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Forensic intelligence and the analytical process

Oatley, G., Chapman, B.ORCID: 0000-0001-7518-6645 and Speers, J.ORCID: 0000-0003-2027-2241 (2020) Forensic intelligence and the analytical process. WIREs Data Mining and Knowledge Discovery, 10 (3). e1354.

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A review was undertaken of the developments made with integrating forensic evidence into the analytical process to support police investigations. Evidence such as DNA, fingerprints, fibers, accelerants, tyre marks, and so forth, can support to differing degrees the various working theories or hypotheses about the nature of the alleged crime, the persons of interest and the modus operandi. Investigators however, either forensic or detective, bring various biases to evidence capture and analysis, biases which are better understood in the intelligence community. Structured analytical techniques have a long history in intelligence analysis, for example analysis of competing hypotheses, which serves several purposes: information sharing, clarity of communication, and to highlight the common forms of bias brought to bear in an investigation. We illustrate the representation of links based on traces and intelligence, and how these can be stored in databases permitting better “reasoning” with evidence. We also present some recommendations for integration of forensic intelligence into the investigative analytic process and review information systems in this area.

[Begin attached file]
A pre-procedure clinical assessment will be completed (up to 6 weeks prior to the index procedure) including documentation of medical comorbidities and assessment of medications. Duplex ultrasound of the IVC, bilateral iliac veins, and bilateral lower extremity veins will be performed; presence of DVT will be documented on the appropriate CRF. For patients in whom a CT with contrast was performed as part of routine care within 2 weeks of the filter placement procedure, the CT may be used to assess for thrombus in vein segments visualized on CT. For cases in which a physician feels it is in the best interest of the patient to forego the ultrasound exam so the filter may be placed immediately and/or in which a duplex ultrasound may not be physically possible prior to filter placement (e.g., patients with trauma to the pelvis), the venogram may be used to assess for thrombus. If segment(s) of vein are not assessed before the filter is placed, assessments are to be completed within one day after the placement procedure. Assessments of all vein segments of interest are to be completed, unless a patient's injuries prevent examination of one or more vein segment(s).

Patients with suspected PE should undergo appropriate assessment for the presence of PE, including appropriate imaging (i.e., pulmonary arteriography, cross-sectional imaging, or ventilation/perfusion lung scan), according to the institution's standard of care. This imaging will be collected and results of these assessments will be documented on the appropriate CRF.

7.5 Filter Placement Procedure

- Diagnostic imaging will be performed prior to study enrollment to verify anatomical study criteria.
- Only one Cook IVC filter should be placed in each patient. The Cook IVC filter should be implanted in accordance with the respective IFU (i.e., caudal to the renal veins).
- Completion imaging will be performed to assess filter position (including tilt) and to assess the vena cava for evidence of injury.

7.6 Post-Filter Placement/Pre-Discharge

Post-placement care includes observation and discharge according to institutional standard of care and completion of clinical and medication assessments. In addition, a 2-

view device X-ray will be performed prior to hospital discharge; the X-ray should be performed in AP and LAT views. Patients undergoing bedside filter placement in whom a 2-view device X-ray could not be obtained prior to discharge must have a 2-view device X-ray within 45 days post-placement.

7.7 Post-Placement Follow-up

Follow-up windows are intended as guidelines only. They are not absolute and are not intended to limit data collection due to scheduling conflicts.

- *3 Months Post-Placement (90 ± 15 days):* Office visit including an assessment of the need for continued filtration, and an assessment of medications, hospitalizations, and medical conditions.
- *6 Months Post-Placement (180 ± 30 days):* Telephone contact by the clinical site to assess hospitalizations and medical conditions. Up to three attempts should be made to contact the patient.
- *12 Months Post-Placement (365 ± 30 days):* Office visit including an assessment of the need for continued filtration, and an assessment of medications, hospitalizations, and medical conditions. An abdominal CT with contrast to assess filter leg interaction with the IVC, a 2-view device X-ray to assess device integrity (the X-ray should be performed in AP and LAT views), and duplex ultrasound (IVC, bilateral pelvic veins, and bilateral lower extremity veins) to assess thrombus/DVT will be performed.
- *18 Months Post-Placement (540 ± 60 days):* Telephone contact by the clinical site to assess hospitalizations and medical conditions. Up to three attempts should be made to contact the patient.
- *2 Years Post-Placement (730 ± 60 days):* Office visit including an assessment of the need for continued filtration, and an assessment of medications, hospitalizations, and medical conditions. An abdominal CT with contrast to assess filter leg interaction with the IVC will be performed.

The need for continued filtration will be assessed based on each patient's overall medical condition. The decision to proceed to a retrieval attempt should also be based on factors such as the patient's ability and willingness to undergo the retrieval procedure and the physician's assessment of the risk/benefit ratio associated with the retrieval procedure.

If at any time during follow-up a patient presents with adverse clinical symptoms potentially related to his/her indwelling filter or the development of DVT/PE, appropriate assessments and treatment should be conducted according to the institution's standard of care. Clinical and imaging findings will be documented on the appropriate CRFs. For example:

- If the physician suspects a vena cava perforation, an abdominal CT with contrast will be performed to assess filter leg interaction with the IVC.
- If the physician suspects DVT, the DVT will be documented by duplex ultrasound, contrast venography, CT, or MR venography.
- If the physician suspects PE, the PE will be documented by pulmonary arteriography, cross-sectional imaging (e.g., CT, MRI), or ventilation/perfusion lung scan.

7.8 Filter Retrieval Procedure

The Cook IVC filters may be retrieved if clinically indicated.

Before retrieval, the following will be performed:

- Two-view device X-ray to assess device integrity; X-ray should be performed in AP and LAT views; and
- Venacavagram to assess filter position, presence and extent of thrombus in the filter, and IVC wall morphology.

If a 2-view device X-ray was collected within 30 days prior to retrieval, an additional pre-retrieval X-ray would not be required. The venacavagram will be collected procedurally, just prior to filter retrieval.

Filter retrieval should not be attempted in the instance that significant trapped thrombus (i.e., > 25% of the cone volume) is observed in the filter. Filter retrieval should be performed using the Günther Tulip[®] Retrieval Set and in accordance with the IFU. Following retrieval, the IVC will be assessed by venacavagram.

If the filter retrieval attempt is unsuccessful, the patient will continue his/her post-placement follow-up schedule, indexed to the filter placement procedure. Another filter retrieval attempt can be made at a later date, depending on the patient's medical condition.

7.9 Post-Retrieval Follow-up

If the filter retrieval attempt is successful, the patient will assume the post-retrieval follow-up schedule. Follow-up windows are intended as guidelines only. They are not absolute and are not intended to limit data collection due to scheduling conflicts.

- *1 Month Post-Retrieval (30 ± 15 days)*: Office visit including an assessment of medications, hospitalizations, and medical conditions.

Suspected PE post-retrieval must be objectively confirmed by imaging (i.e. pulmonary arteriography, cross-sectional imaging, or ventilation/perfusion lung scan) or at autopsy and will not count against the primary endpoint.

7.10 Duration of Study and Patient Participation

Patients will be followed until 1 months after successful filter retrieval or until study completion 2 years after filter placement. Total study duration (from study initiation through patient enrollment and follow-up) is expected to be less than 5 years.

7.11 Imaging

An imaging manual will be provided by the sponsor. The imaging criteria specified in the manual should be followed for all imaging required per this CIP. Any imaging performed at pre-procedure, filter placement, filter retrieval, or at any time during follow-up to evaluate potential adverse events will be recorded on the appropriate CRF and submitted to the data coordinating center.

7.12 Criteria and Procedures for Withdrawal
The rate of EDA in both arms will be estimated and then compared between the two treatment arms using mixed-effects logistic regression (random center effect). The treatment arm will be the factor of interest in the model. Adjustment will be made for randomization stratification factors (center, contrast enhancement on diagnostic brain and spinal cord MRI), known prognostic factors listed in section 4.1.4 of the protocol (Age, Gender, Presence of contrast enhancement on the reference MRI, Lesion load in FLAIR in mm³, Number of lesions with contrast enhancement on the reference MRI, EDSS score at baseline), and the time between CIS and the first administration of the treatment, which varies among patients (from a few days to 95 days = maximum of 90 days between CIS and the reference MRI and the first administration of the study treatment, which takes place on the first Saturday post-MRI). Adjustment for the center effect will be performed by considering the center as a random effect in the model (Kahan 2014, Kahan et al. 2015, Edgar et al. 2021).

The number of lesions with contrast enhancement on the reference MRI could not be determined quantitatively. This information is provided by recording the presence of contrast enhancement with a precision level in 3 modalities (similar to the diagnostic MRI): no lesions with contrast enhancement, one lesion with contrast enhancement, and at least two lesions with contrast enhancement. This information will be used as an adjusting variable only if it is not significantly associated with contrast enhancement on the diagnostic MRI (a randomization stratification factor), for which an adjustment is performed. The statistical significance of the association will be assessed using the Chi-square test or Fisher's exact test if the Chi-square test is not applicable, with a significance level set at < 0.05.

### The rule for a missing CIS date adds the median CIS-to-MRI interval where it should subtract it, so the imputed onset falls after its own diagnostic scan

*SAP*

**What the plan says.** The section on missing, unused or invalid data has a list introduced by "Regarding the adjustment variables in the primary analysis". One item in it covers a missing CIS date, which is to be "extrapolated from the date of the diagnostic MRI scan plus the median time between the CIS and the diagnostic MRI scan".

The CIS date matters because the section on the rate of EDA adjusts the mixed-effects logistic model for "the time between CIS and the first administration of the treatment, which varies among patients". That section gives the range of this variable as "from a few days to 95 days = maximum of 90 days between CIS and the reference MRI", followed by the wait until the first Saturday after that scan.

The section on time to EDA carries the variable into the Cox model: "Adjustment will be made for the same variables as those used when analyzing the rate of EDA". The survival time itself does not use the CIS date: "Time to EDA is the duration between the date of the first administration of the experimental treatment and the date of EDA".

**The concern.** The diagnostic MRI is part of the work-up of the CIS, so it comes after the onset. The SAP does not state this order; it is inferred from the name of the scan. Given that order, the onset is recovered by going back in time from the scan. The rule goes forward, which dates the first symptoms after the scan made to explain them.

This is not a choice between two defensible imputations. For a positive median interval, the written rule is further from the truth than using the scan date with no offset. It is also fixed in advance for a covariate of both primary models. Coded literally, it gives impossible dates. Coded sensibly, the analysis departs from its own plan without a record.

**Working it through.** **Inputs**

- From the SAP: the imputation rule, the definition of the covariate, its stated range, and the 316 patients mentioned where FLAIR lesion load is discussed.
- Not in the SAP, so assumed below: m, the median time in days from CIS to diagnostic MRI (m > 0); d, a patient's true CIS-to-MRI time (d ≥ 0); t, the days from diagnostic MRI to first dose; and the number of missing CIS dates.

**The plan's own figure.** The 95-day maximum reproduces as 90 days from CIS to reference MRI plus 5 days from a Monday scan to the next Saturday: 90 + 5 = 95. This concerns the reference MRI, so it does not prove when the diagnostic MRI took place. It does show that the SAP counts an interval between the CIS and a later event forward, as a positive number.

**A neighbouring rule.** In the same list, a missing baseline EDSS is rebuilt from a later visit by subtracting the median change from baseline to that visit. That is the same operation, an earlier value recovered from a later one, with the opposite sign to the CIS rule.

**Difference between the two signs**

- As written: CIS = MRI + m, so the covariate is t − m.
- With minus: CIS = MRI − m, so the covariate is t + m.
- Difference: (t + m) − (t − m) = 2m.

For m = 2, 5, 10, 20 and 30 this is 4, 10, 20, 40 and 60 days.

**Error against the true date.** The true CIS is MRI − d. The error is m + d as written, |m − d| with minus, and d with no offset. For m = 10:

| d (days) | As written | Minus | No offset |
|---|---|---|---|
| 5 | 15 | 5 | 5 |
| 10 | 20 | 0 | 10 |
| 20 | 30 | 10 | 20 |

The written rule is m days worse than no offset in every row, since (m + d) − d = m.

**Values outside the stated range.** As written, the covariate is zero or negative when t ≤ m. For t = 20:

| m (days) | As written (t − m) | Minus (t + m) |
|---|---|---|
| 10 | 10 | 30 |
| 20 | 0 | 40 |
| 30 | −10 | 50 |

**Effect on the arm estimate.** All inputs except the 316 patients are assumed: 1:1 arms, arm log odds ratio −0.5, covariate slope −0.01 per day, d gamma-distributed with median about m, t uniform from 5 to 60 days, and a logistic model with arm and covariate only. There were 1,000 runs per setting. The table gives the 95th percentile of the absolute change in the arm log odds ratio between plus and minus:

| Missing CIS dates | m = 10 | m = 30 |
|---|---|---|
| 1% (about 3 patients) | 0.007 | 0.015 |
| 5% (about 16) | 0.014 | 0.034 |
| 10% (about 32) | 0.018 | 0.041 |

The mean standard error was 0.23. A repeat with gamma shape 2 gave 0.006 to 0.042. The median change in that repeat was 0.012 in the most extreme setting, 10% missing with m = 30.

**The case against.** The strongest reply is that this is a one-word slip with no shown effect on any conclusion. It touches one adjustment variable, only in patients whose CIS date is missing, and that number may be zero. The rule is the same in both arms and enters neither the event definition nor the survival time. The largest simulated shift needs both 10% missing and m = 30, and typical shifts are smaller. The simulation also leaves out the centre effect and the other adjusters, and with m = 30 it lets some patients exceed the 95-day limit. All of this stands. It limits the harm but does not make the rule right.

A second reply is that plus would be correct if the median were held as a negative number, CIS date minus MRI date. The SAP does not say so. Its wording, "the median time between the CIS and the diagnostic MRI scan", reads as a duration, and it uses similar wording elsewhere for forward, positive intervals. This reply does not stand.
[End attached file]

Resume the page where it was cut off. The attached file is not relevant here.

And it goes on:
Item Type: Journal Article
Murdoch Affiliation(s): Medical, Molecular and Forensic Sciences
Publisher: Wiley
Copyright: © 2020 Wiley Periodicals, Inc.
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